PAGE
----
Although domestic violence and HIV are two separate issues prevalent in today’s society, studies have found a unique intersection between domestic violence victims and people living with HIV.
In fact, 55% of women living with HIV have experienced domestic violence—this is nearly double the average national rate for domestic violence. Conversely, domestic violence victims are 4x’s more likely to contract sexually transmitted infections (STIs), including HIV. These studies are clear: domestic violence is both a risk factor for and a consequence of HIV.
In serious cases of domestic violence, coercive partners frequently put victims at risk by using unsafe and violent sexual practices to gain control. In relationships that involve sexual abuse, condoms will rarely be used, and abusers may even intentionally infect victims with STIs as a means of preventing that person from escaping the relationship. These abusers may also engage in sexual activity outside of the relationship, or force victims to do so, resulting in a higher potential for exposure to serious STIs such as HIV. All of this, combined with a lowered immune system that can result from stress and physical trauma, may contribute to an increased risk of contracting HIV.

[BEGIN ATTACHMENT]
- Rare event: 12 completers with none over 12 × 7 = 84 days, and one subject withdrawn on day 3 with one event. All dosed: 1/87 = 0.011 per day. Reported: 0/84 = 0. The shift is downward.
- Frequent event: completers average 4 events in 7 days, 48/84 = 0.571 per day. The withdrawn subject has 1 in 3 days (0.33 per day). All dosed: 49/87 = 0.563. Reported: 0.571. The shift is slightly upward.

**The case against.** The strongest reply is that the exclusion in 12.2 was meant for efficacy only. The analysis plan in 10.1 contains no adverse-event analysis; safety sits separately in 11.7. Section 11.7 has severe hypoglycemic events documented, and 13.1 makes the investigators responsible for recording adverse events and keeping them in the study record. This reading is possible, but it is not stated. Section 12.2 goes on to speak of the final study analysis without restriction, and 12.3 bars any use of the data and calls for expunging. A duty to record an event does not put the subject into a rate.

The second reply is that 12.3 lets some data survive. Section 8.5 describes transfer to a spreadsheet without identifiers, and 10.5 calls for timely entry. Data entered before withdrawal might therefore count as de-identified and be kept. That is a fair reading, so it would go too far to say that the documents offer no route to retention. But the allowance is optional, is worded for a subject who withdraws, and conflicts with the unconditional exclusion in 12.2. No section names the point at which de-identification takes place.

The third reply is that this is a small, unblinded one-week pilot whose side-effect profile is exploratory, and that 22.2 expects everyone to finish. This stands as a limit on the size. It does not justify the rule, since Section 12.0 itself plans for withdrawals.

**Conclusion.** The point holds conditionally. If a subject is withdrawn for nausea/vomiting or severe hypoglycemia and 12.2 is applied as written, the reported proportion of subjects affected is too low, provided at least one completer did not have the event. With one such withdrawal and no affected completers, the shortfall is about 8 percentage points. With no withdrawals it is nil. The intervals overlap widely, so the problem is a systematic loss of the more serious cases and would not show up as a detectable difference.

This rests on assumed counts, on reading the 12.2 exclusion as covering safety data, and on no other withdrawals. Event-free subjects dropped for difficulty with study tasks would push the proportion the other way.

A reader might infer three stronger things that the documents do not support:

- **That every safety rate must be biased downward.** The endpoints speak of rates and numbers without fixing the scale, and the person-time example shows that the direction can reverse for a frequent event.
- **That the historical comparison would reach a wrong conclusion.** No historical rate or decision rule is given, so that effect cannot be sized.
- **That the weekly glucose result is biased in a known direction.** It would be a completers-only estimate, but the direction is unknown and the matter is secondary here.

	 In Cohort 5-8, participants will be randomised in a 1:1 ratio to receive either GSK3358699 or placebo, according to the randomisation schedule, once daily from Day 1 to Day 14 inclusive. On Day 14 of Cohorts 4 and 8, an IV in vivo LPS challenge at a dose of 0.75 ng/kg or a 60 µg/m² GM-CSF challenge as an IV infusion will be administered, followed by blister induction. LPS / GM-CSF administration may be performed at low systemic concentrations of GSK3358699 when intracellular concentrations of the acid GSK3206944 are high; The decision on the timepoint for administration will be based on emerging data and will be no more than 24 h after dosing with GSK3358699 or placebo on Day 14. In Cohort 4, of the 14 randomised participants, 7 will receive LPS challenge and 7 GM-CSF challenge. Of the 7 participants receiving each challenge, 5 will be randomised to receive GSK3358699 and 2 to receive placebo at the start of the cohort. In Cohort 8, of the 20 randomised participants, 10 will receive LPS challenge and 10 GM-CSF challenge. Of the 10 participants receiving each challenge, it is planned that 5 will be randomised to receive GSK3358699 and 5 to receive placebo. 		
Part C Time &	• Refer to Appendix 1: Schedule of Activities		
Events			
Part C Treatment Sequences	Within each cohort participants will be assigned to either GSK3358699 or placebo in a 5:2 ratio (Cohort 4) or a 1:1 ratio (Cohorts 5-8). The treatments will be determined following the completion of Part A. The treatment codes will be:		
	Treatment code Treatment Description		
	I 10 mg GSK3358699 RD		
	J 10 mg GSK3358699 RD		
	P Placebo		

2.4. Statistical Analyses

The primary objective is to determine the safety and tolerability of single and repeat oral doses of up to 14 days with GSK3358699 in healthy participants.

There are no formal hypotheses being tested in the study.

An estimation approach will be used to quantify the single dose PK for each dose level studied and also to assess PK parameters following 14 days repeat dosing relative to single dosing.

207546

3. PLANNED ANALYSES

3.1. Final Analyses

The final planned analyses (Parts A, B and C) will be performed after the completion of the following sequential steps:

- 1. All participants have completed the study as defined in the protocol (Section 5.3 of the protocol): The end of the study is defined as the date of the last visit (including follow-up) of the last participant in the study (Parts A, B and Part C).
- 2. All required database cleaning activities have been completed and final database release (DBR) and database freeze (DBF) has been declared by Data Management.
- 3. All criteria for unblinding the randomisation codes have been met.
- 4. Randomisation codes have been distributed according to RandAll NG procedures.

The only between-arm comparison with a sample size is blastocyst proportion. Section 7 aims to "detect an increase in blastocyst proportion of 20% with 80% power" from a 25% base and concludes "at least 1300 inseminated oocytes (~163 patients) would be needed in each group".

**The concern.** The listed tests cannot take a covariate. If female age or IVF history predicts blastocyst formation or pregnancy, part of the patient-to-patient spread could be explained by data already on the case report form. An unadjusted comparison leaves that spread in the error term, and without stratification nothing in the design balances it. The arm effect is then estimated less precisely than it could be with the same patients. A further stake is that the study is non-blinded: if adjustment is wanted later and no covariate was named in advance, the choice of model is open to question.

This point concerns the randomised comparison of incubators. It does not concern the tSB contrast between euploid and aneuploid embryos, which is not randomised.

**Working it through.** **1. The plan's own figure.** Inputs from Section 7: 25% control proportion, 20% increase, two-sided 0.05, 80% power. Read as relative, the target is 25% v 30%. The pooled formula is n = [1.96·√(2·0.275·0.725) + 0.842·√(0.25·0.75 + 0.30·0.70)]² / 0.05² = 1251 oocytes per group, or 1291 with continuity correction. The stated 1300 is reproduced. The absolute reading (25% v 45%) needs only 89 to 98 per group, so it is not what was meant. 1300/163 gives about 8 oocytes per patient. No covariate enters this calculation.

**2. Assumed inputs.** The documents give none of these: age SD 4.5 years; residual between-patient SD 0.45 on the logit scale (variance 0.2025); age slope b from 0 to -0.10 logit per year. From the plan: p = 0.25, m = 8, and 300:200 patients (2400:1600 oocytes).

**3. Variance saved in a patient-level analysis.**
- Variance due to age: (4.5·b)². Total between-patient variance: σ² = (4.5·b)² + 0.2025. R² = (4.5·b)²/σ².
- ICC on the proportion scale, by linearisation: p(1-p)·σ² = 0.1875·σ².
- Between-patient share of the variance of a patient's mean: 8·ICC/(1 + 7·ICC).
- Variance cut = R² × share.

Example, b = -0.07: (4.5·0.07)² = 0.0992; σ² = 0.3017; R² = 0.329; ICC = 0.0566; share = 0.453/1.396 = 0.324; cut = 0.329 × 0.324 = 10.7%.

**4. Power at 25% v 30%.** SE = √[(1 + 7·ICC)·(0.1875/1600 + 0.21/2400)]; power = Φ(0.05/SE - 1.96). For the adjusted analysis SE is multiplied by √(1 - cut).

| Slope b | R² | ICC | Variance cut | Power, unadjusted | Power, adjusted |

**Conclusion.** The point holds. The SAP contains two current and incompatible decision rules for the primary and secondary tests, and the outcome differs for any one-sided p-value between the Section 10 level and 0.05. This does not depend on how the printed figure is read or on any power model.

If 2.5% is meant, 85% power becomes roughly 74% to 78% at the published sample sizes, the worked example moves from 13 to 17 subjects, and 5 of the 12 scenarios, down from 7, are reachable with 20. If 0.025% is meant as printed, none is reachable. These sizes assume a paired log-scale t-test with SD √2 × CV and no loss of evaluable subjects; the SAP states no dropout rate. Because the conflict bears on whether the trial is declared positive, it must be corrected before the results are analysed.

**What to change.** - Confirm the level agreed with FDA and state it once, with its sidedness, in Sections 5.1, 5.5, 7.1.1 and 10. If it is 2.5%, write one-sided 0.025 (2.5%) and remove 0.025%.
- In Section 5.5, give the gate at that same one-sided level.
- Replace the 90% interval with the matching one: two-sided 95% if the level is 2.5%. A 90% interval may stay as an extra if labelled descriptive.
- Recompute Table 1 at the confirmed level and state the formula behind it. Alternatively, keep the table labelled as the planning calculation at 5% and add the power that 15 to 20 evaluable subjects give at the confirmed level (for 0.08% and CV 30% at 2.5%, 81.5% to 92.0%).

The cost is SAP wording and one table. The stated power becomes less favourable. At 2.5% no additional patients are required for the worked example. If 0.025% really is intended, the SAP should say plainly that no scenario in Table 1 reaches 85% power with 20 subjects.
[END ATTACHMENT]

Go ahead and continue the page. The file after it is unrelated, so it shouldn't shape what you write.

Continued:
In this way, HIV becomes a weapon for control, as abusers can threaten to reveal to the public a victim’s HIV+ status or use this status as ground for paternal custody. This results in isolation and a reinforcement of stigma and shame onto the victim. Additionally, because abusers often control access to finances, medical care, and support systems, the victim must rely upon the abuser for care. Leaving an abusive relationship as an HIV+ person raises concerns about caregiving, health, and stigma, causing many victims to remain in a relationship despite abuse and trauma.
Abusers with HIV may similarly use the disease to gain control, as they may suggest that their HIV+ status contributes to their violence or necessitates their constant caregiving presence, preventing victims from leaving.
Any serious illness often provides an avenue for abuse and violence, as it allows one party to gain control over the other. HIV has a particularly strong intersection with domestic violence because of the societal stigma attached to the disease. Misconceptions and prejudice surrounding people living with HIV+ contributes to the mechanisms of guilt and shame that keep many victims trapped in abusive relationships. The prevalence of and stigma around domestic violence, too, often contributes to serious mental health issues for domestic violence survivors, causing a higher rate of HIV-risk-related behaviors, such as drug use and unsafe sexual practices. While these issues appear overwhelming, each step taken on a small scale to address these prejudices can contribute to a world where people can heal safely from the physical and emotional scars of domestic violence without fear of stigmatization for their medical, financial, or social status.
That is, the change begins in small conversations surrounding these issues, increased advocacy, and altered social understandings. The change begins with you!